Featured in the FTL Newsletter, May 2022
After intense lobbying by many environmental groups, including Future Transport London, Mayor Sadiq Khan has instructed TfL to explore the possibility of introducing a road pricing scheme that would charge by distance travelled, time and location, to be introduced in the Mayor’s manifesto for 2024. There could be exemptions and discounts for those on low incomes and with disabilities and also some support for charities and small businesses. Newly appointed Deputy Commissioner for Transport, Seb Dance, said the ‘car revolution’ is ‘not the future of what the city can be. It’s almost socially unacceptable to say we don’t recycle. The same thing is needed to the way we travel’.
Element Energy, in a report commissioned by Khan, said that there would need to be a 27 per cent cut in car journeys in London to achieve net zero by 2030.
There are doubts, however, whether the necessary technology could be ready in time for 2024 and other options are being considered and it is now decided to extend the £12.50 ULEZ charge to the whole of Greater London in 2023.
In all cases electric vehicles would be exempt from charges which means the measure, whilst dealing with air quality, would not deal with other issues arising from traffic such as road safety and congestion. Exempting electric vehicles from charges is going to have another effect in years to come as government finds its tax take from vehicles is severely diminished. The longer electric vehicle owners are allowed to drive for nothing the more difficult it will be to begin charging them. Road user charging would overcome this hurdle if it applied to all vehicles.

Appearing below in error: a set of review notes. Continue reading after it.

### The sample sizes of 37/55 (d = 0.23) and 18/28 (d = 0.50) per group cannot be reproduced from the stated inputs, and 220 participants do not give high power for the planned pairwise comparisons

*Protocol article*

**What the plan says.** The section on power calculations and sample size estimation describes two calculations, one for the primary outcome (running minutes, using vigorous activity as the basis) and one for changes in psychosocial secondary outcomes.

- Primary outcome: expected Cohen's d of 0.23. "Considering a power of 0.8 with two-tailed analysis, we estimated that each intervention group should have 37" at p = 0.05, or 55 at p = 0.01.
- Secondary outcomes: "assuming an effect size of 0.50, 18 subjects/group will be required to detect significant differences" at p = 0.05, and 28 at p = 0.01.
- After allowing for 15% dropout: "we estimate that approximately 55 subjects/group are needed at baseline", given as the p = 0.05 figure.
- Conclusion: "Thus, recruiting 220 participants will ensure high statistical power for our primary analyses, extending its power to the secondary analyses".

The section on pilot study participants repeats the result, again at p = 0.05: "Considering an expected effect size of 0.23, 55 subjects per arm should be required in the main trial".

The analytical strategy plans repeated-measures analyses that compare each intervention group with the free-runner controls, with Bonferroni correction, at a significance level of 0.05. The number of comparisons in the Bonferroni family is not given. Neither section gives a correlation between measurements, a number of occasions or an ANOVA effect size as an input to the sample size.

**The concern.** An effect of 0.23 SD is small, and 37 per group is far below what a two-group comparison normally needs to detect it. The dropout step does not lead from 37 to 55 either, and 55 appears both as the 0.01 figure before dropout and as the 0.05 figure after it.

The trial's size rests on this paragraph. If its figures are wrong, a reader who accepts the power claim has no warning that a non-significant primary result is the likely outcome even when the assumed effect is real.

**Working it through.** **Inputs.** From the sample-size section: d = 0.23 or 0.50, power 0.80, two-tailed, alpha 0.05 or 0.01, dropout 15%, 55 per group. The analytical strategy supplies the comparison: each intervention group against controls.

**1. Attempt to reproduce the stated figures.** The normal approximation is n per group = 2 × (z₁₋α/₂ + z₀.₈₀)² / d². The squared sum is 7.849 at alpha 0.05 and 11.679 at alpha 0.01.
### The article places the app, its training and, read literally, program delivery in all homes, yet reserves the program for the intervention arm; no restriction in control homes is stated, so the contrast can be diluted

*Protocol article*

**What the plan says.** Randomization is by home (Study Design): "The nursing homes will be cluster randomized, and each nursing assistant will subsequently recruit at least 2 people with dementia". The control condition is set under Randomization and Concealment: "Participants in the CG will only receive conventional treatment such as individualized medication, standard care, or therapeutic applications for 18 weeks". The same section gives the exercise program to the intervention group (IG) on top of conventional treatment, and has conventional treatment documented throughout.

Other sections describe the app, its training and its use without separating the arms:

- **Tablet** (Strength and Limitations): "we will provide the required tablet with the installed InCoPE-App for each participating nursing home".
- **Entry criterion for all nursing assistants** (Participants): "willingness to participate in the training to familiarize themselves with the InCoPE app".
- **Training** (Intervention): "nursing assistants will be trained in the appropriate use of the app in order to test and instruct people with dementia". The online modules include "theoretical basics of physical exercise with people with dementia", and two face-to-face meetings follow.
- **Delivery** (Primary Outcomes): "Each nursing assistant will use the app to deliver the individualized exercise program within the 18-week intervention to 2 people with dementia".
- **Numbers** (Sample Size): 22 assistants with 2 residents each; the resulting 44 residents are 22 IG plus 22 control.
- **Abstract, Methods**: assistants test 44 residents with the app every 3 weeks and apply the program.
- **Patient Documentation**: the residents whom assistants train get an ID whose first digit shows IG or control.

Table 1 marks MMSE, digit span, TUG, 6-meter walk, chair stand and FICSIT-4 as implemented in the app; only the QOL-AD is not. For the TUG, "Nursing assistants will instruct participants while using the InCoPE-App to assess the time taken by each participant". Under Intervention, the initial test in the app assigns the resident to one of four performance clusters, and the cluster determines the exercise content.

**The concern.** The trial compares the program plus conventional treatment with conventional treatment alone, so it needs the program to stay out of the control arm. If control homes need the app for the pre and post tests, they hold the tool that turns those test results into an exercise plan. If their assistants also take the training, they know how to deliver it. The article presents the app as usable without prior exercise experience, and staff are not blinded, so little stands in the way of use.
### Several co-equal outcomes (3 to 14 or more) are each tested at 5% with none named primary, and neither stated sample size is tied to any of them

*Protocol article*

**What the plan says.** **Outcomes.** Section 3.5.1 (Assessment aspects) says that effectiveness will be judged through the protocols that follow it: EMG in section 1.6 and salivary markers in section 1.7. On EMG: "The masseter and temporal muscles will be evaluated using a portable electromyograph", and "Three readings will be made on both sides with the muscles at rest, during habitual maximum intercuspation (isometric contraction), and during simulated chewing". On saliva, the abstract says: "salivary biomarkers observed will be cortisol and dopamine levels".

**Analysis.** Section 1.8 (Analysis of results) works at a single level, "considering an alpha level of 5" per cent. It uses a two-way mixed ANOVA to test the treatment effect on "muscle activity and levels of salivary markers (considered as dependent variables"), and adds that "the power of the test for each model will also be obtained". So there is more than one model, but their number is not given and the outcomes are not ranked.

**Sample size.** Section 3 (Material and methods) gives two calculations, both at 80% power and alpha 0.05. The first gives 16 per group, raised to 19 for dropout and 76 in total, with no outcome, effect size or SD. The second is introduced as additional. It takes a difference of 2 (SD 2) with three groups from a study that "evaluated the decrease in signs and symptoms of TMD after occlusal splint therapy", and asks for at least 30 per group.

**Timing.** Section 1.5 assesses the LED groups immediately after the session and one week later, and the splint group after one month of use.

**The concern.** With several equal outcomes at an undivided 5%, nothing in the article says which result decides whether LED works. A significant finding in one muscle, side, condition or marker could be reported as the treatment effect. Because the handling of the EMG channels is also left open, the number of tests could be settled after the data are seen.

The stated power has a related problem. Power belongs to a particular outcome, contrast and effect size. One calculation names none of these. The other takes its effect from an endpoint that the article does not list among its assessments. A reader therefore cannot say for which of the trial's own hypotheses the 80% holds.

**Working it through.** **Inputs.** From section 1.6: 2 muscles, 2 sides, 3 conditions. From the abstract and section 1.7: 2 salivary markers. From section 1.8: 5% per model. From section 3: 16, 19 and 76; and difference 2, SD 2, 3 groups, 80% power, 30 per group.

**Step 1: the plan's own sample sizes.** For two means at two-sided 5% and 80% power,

The general belief is that the idea that you should pay by the mile for driving in London is unpopular and that the Mayor would suffer a catastrophic drop in his popularity if he were to introduce it.
A survey for Centre for London in May suggested that this is not necessarily the case. Respondents were asked their views on four different solutions to help solve TfL’s funding crisis. The responses were: increasing charges to drive in parts of London (27 per cent), cutting services (15 per cent), increasing fares (12 per cent), a nationwide tax increase (11 per cent), an increase in taxes in London (9 per cent.
When asked specifically whether they would support the introduction of pay-per-mile road user charging as an alternative to the existing road charges in the city (ULEZ, and the Congestion Charge), 42 per cent said they would while 26 per cent said they would not.
Labour and Conservative voters were equally as likely to support the introduction of road user charging (44 per cent were in favour in both groups). Of particular significance is that car owners were also as likely to support the introduction of road user charging as people who don’t own a car (43 per cent and 41 per cent respectively), but car owners were also more likely to oppose (30 per cent, compared to 20 per cent among people who don’t own a car).